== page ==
Lexi of Lextin Academy writes about using Nancy Larson Science 3
If you read my blog then it’s probably no secret that Nancy Larson Science is one of my favorite curricula finds. I have a few homeschool products that I absolutely love and this is one of them. This is my science curricula. And I have now used levels K, 1, 2, and 3.
Let’s talk about level 3…..
This level is Earth and Space science with Chemistry and a short unit on Amphibians and Reptiles.
- Exploring our Solar System
- Investigating Elements and Compounds
- Observing Physical Changes
- Investigating Changes in Our Atmosphere
- Exploring the Earth’s Structure
- Examining the Structure and Function of Parts of Seed Plants
- Investigating Amphibians and Reptiles
Each unit has its own booklet that contains the text for reading about the material. The child is the illustrator of each of these booklets as he or she draws the pictures, colors the graphs, or labels the diagrams.
Here are some of our favorite projects from this level:
- Learning about the phases of the moon and charting them
- Observing chemical changes by burning marshmallows
- Measuring changes in temperature using a thermometer to measure how and cold water
- Collecting and recording weather data for a week
- Observing the differences between clay, silt, and sand and seeing how water moves differently through each
- Observing the germination of a seed and dissecting a seed to view the embryo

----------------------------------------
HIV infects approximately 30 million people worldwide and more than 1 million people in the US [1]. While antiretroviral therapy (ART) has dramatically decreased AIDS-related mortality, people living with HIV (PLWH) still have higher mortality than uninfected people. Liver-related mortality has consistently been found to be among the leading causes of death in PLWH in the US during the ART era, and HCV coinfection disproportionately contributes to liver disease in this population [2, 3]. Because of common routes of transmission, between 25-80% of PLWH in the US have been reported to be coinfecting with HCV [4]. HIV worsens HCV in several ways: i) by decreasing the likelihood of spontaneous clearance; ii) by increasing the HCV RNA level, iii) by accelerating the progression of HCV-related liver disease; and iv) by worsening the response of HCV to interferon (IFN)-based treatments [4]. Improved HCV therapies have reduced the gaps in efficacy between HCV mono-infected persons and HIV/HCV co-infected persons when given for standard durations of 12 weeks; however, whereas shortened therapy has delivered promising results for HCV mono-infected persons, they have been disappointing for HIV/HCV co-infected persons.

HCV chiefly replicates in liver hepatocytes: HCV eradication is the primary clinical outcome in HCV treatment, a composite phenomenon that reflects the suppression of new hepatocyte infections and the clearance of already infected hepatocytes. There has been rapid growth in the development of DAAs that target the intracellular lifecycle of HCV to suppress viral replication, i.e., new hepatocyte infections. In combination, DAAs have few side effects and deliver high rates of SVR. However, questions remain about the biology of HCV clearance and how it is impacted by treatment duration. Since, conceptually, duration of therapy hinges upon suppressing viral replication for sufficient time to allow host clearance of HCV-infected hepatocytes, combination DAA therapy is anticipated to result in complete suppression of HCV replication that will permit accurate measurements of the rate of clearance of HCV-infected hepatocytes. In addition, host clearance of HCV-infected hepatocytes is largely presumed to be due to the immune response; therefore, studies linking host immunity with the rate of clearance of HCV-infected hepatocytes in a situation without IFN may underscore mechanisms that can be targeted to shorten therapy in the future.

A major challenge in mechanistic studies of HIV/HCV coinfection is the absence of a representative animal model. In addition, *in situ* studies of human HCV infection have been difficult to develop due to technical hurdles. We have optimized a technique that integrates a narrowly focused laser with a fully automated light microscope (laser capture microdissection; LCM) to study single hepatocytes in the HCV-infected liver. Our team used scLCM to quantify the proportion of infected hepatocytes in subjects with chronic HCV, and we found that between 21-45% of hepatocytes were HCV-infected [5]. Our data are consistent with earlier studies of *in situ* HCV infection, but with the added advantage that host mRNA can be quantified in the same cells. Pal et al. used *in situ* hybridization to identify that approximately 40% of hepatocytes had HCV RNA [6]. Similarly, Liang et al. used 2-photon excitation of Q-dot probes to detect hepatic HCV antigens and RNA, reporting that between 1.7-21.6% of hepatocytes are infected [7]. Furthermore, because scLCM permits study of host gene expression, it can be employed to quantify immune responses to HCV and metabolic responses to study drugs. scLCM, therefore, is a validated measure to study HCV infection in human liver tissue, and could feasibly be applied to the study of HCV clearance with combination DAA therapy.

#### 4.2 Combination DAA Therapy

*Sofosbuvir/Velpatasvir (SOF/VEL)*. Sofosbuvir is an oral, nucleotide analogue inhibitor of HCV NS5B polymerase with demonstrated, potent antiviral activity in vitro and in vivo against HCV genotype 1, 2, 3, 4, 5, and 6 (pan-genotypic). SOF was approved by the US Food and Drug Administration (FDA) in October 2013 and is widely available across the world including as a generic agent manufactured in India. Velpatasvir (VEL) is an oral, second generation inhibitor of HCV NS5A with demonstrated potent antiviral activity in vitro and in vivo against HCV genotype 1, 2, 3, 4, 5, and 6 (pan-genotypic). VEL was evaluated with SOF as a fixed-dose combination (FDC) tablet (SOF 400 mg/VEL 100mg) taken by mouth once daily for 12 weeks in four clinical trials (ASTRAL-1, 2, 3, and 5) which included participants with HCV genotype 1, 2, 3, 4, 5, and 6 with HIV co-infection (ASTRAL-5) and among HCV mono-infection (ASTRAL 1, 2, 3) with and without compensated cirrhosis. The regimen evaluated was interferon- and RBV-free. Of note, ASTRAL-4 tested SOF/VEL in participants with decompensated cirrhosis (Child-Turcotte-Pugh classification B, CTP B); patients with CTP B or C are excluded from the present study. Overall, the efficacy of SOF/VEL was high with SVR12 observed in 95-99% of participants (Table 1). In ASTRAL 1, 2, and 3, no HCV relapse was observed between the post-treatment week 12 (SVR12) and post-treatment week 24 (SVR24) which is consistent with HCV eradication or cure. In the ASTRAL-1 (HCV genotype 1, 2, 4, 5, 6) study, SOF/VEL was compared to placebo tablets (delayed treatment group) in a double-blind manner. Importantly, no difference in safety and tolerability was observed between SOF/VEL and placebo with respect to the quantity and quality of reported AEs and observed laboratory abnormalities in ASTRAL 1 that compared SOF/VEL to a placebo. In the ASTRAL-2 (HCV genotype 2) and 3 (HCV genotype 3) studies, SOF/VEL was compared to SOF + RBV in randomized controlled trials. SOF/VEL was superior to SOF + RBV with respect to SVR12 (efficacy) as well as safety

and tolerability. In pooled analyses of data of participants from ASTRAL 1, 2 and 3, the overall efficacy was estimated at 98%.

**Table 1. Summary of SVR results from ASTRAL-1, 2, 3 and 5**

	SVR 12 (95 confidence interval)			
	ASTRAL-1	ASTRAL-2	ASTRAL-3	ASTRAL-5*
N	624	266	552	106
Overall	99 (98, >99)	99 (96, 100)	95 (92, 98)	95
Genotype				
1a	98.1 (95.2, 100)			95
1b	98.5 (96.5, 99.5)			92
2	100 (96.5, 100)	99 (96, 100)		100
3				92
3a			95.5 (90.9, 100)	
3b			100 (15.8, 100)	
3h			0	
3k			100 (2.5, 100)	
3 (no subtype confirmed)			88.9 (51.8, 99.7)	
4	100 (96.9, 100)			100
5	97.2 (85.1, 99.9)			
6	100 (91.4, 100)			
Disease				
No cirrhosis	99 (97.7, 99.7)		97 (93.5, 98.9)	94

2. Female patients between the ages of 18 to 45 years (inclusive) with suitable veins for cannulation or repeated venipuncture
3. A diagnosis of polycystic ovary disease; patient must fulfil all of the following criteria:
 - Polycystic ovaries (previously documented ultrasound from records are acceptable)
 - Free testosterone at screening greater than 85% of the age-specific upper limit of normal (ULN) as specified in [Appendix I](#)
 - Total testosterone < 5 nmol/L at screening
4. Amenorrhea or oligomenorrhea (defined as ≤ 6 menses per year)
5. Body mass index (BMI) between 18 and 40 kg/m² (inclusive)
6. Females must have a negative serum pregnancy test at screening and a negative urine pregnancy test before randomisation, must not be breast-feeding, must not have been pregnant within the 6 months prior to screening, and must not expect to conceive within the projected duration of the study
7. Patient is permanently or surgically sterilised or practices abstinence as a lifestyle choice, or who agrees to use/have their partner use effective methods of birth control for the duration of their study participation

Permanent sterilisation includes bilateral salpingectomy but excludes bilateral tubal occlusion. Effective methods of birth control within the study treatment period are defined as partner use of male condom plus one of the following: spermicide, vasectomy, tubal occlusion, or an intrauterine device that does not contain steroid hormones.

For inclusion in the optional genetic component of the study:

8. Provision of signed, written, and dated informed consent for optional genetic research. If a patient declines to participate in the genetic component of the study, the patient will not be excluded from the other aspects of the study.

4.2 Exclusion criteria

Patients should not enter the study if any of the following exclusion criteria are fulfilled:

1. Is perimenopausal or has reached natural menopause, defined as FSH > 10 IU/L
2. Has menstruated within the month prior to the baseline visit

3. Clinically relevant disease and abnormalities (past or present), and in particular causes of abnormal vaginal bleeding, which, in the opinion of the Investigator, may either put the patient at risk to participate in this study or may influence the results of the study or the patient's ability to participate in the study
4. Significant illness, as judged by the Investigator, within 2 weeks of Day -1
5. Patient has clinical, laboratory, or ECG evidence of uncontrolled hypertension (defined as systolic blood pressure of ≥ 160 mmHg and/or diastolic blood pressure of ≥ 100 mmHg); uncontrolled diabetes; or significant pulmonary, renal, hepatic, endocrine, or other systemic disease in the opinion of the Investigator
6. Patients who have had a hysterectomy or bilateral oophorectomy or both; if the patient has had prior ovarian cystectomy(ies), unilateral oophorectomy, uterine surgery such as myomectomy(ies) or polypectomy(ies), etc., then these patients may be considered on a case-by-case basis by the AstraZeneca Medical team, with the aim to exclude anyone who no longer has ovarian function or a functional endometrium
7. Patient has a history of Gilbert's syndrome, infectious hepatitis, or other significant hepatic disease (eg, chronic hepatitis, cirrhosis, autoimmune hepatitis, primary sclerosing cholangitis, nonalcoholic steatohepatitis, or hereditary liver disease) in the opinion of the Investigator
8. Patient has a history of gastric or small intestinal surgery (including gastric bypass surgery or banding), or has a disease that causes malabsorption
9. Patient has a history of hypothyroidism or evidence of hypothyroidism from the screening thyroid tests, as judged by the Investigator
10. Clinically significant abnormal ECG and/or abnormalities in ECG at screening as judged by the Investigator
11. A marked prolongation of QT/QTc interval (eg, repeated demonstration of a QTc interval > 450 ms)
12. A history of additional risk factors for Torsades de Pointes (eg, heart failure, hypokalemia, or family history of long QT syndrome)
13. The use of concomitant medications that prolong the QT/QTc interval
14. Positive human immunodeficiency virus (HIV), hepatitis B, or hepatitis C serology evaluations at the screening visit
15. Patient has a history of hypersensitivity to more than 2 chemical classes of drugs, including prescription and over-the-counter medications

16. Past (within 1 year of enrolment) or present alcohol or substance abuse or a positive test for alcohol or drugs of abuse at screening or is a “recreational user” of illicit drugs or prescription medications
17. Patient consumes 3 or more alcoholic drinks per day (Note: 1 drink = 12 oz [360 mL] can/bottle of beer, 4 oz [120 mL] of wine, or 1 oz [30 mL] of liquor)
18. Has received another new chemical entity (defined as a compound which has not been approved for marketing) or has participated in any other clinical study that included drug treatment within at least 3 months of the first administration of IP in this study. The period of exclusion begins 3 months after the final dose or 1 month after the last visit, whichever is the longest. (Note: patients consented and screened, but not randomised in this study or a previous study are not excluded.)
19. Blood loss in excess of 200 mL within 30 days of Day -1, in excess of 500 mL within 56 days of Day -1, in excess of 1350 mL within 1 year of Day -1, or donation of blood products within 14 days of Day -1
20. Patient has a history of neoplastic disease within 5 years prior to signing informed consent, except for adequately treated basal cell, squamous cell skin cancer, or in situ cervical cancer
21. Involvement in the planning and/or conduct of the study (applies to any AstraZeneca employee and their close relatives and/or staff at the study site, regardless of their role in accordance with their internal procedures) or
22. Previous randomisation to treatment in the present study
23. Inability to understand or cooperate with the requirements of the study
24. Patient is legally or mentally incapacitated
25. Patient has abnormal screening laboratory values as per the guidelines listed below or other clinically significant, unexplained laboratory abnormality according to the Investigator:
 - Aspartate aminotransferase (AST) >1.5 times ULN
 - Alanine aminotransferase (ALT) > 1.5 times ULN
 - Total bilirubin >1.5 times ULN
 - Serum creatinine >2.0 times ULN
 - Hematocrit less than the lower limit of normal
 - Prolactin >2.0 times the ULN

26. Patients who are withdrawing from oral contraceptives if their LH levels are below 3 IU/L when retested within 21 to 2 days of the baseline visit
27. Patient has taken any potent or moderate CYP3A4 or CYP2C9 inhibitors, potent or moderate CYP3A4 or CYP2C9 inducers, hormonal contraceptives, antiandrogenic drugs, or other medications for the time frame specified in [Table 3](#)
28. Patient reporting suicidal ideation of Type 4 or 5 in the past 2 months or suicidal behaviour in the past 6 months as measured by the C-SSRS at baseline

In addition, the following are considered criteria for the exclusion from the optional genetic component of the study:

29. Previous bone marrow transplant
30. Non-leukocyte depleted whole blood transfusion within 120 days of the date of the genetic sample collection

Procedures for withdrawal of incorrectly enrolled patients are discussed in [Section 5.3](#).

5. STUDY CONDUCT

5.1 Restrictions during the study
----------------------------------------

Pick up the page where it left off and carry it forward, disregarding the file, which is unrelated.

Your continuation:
This level taught us how to write simple lab reports after experiments, such as the experiment to observe chemical change.
We also learned how to graph our findings and draw a conclusion based on information contained in a graph.
This level also explained how to complete a simple research report as well as how to do a one-variable experiment and observe the results.
Here’s what I enjoyed about this level:
This level had our first research project. It guided Curly (3rd grade) through the process of writing about one of the planets. She chose Neptune. She used her science booklet and one additional source and wrote a short research paper about it. Then I had her present her project to me.
As with previous levels, we enjoyed the hands on observations and experiments that we performed. However, with the first unit about the solar system, there were not many projects or experiments that could be performed. I was thankful for all of the included posters to use as a visual during this part of our study.
The chemistry unit may have been one of our favorites. We loved learning about the periodic table and learning about atoms and molecules. It was fun to color the different molecules that made up atoms of common things in our house. This was a great intro to chemistry and sparked a desire to learn more about these topics in the future.
Curly was interested in the unit about weather, especially when we described howearthquakes and hurricanes happen. We learned about the scales of how these are measured and we actually spent several days watching videos of these natural disasters. We have lived in an area that is known for tornadoes as well as an area known for hurricanes so this portion of science felt especially relevant to us.
I learned the most from the unit about the earth’s surface –how earthquakes occur and how mountains and volcanoes are formed. Our favorite part of this unit was playing with the rocks and minerals in our kit and guessing which type of rock (igneous, sedimentary, or metamorphic) was represented by that sample.
My favorite aspect of the program aside from the interactive and hands-on nature of every lesson, is the amount of review that is included. Even though we have completed our studies, I know that most of the material that we covered has been retained because we learned it in an incremental way that included multiple opportunities for review.